In Search of Eastern Skiing: Sunday River
We pick up the story in Bethel, Maine. Home of sprawling Sunday
River. The date is January 24, 1995. The depth of the natural
snow cover outside our bed and breakfast is about four inches.
You might note from my previous postings that I have a certain
fondness for natural snow and old-timey ski hills. I admit to
being a curmudgeon regarding ski area development and the "MacSki"
phenomena often cited in the ski press. Guess I've been skiing
too long -- "yep, sonny, I remember how it used to be."
These reactionary tastes were well satisfied by the previous day's
visit to Wildcat, and the surprise powder day we experienced there.
Sunday River, of course, was a world apart. A universe apart.
But gosh darn it, they had snow, and lots of it. Entirely synthetic,
mind you, but snow nonetheless. Best snow money could buy.
And thus, a moral dilemma: for years now, I've been decrying the
unnatural texture of machine-made snow. Its tendency to rapidly
compress and ice. The terrible and frightening noise of the snow
cannons that spew into my face and then onto the ground. The things
they do to it once it has landed -- things that give rise to those
"Stop Evil grooming" bumper stickers. Give me gnarly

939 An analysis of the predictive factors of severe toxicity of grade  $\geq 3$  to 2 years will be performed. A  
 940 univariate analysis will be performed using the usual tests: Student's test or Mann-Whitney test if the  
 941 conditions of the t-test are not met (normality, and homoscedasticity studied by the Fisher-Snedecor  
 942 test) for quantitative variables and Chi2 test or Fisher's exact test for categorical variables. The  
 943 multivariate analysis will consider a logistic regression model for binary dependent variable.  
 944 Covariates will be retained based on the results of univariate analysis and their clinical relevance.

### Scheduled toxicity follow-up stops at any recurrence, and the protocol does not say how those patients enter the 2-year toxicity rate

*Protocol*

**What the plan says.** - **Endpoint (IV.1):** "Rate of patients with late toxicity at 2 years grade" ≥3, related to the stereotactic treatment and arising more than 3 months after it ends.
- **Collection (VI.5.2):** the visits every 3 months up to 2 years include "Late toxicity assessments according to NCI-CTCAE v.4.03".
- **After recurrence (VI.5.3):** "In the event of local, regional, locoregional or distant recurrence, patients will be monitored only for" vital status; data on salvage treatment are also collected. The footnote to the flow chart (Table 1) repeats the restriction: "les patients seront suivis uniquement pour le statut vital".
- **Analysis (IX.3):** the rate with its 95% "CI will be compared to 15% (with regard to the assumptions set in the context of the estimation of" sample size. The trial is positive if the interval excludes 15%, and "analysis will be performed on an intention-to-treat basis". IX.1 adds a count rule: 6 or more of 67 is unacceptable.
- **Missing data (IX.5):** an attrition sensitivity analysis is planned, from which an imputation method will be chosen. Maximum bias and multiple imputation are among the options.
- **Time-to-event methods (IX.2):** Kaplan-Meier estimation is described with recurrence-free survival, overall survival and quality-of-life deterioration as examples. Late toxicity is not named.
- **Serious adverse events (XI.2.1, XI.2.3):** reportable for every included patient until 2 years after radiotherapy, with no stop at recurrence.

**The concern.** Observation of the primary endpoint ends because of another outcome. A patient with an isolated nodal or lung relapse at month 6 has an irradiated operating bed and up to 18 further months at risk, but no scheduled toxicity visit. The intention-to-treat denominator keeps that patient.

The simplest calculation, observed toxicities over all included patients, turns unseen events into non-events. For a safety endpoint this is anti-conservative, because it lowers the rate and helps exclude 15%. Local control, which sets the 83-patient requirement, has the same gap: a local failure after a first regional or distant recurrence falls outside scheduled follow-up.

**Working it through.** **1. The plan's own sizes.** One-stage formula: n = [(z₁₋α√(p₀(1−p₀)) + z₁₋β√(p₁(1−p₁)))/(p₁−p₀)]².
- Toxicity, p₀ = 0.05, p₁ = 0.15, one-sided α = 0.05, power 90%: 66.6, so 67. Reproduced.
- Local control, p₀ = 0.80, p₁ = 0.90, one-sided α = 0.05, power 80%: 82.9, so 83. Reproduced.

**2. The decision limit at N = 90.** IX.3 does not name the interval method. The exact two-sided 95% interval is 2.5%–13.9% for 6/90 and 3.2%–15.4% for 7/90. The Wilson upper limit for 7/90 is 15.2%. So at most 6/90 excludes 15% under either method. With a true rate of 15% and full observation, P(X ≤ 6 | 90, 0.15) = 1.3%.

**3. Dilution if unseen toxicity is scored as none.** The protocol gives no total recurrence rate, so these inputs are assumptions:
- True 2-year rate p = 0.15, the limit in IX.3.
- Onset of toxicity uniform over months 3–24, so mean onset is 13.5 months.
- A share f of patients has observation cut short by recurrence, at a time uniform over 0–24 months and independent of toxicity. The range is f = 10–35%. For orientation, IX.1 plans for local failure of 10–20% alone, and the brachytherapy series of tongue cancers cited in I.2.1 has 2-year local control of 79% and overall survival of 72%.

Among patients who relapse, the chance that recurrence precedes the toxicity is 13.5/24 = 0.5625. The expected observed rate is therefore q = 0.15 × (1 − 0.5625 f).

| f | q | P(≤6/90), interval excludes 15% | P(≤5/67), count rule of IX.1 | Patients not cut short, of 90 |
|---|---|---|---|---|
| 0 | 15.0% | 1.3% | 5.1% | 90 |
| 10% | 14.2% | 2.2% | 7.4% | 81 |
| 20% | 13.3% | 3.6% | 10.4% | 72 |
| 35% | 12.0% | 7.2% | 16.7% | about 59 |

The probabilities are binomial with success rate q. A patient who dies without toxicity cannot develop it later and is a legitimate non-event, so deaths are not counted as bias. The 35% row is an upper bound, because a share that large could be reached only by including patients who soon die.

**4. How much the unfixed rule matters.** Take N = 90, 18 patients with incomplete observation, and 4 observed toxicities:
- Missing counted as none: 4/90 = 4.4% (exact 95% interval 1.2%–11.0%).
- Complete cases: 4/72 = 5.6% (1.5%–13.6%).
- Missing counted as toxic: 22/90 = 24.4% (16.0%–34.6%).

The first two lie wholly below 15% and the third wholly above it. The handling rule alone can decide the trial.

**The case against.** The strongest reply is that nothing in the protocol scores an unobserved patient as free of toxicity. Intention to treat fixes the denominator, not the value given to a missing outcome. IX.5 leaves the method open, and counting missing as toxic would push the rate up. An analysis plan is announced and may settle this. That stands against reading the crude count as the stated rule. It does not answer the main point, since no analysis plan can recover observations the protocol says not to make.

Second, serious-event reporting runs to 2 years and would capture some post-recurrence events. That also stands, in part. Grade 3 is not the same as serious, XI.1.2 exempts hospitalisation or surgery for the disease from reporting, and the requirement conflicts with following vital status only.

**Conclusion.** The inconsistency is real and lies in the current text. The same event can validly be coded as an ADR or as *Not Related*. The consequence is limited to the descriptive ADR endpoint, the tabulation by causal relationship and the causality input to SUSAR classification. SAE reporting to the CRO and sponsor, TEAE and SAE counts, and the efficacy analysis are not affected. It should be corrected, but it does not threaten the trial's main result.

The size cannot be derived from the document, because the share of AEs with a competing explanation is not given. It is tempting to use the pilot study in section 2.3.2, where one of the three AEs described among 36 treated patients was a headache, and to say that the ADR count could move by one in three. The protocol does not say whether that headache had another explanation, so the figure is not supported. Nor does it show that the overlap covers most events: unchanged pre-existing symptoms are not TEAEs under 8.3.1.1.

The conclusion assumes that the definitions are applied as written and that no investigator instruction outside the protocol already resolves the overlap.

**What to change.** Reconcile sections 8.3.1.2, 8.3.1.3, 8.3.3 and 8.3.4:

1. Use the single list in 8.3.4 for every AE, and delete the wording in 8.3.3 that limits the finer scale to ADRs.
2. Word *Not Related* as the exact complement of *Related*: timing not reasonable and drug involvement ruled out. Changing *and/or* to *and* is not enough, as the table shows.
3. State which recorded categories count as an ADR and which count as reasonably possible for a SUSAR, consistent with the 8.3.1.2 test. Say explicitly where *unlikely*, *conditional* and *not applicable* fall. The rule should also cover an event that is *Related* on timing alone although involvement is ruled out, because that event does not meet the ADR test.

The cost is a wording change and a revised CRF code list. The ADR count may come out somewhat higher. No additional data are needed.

crud, or give me death cookies.
Now here it is, the week after the thaw of the century. Vermont
skiing is virtually wiped out. Nigh on every hill and valley we
crossed to get here was practically sprouting daffodils. While
at "Someday Bigger," the prize jewel of empire builder
Les Otten's crown, we're eating up mile after mile of sumptuous
Lazy River cruisers, with some steep Vortex bumps for dessert.
And sucking up beers in architecturally delightful mid mountain
lodges and riding one high speed quad after another like they
were going out of style and....
Good Lord, have I sold my soul to the devil?
Burke can't find the cash to pay their property taxes. Mad River
keeps on chugging along, but I have to wonder where they're chugging
to -- their cooperative ownership deal is still in flux. Meanwhile,
Preston Smith and Les Otten are cutting deals and cutting trails
and building empires. Is it any wonder that Gary Kiedash wants
Stowe to have a measly new lodge and a couple of extra lifts?
Well, I guess it's no wonder, but I'm still not sure its right.
Guess I've been skiing too long, Stowe in particular. I like Mansfield
just fine the way it is -- and the way it was,
for that matter. Sure, Sunday River was fun, but who wants all
that in their backyard?
Grump, grump, grump. Now, if I owned Stowe....
Wesley Alan Wright
Last modified August 31 1995 11:12 AM